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Archive for February, 2012

Kung Fu According to Van Halen

Wednesday, February 8th, 2012

Though he would probably disagree with me, John (Sifu Cheng) is the only person I’ve ever seen move faster than Eddie Van Halen’s fingers in his classic guitar solo, “Eruption”.

Until a recent visit to our old neighborhood, I hadn’t thought about that image in a long time.

Driving through the entrance gates of Country Club subdivision was like being sucked through a time portal. The further we followed the winding streets of our childhood stomping grounds the faster we warped back to the 1980’s.  I flipped on the radio and half expected to hear Dire Straits and Sting demand, I want my MTV!” or Huey Lewis explaining the “Power of Love”.

With the windows down and the spring wind rushing through the car, we circled the block. For the briefest of moments as we drove past my house, I swear I smelled baked chicken, rice pilaf, green beans, and freshly brewed tea, my family meal most every night.

As we rounded the corner to his house, John and I pointed out the many areas we used to play in as kids: Brent Morris’s wall, Amanda Bridger’s trampoline, Joey Weaver’s front yard, and the sparse remains of the woods that once surrounded our neighborhood. It was funny. Driving to John’s house, we realized were following the exact path as our running route some thirty years earlier.

Stopping in front of John’s house, I killed the engine. With the overgrown lawn, the open mailbox, and the two newspapers lying in the driveway, it appeared no one was there. We got out and walked around to the backyard.  Man, you talk about a tsunami of memories crashing over me.

With the warm breeze to our backs, we just stood there, silent, reverent, taking in the sights and sounds of our past.

The backyard grass was high and out of control except in the very center. It was the exact spot where John and I had spent over ten thousand hours training, pounding the grass to dirt. Apparently, the massive amounts of sweat, blood, and tears we shed on that hallowed chunk of ground had destroyed any grass seedling’s chance of ever producing.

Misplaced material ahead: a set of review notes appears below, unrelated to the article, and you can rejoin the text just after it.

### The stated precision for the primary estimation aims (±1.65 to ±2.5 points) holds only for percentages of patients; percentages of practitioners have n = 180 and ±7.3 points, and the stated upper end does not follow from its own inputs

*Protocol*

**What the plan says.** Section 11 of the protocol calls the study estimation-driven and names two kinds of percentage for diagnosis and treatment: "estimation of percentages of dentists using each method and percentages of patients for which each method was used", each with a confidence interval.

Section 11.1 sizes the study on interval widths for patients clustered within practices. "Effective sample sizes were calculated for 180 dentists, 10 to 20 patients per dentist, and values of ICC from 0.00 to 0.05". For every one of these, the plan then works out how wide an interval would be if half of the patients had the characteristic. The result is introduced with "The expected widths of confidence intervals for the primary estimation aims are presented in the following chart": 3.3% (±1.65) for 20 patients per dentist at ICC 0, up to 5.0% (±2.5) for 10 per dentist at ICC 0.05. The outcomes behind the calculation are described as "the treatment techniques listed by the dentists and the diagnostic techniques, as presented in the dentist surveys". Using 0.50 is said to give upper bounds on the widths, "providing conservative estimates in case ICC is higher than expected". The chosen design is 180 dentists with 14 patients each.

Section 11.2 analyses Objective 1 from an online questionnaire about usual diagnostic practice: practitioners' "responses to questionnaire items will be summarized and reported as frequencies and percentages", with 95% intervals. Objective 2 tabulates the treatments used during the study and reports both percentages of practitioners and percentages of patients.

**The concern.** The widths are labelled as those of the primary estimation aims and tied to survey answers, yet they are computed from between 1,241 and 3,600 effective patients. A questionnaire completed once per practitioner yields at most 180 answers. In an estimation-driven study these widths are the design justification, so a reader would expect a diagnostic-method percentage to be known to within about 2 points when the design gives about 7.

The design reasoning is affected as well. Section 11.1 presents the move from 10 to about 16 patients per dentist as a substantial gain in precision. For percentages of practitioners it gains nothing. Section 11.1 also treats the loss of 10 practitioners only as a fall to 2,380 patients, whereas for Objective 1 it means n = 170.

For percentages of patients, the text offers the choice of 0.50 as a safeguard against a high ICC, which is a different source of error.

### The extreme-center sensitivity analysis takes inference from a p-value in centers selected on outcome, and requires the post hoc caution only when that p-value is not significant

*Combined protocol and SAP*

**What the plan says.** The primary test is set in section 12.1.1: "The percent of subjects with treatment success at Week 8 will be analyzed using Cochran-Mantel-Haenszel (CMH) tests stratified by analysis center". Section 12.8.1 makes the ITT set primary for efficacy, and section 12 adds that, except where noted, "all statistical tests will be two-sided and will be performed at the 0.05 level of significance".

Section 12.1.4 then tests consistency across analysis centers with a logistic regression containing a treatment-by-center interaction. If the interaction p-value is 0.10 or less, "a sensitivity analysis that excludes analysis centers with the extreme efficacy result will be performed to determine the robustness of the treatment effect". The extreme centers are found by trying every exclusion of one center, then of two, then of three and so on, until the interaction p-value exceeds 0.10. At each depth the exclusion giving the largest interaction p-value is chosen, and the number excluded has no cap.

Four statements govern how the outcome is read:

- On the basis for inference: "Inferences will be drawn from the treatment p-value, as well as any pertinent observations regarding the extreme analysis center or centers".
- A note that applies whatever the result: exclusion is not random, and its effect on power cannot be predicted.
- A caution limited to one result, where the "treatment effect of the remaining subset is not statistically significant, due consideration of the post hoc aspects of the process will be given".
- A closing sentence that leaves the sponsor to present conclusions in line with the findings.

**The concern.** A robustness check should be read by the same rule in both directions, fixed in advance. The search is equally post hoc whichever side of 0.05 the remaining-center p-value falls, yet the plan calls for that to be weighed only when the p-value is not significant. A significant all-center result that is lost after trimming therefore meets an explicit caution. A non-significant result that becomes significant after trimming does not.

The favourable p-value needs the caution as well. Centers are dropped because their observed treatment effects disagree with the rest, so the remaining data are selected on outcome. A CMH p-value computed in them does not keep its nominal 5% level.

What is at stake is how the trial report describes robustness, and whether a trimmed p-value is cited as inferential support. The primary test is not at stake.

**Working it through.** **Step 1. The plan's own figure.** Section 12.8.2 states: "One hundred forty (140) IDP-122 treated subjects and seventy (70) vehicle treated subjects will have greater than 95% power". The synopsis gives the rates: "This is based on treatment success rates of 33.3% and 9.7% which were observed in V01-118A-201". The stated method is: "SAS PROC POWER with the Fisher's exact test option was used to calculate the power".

In my mind, I could still see John’s weatherworn picnic table sitting on the now cracked and empty back patio. Sitting atop of that very table was the fuel that had kept us going through those grueling workouts: John’s jam box, cranking out the melodious sounds of Van Halen.

Always towering above the portable stereo was our stack of Van Halen cassettes, each album chosen for a specific segment of our workout. While Diamond Dave heartened us with his signature howl, Eddie’s screaming Kramer guitar pushed us faster.

Beginning with the self-titled debut album Van Halen, John and I warmed up to the classics “Running with the Devil” and “You Really Got Me”.

Women and Children First was next withAnd the Cradle Will Rock”. For the kicking drills, we popped in Fair Warning and kicked across the length of the lawn to the sounds of “Unchained” and “So This is Love”. For empty hand forms, we rocked to the mighty Diver Down with the hits, “Where Have All the Good Times Gone”, “Little Guitars”, and “Pretty Woman”.  Also from that album was the great remake of Dancing in the Streets. John doesn’t remember it but I promise I remember him competing in the musical forms division at Johnny Lee’s tournament in Shreveport with that song.

Whenever we sparred, we listened to the colossal-mega-hit album 1984.  Has there ever been a better Van Halen album?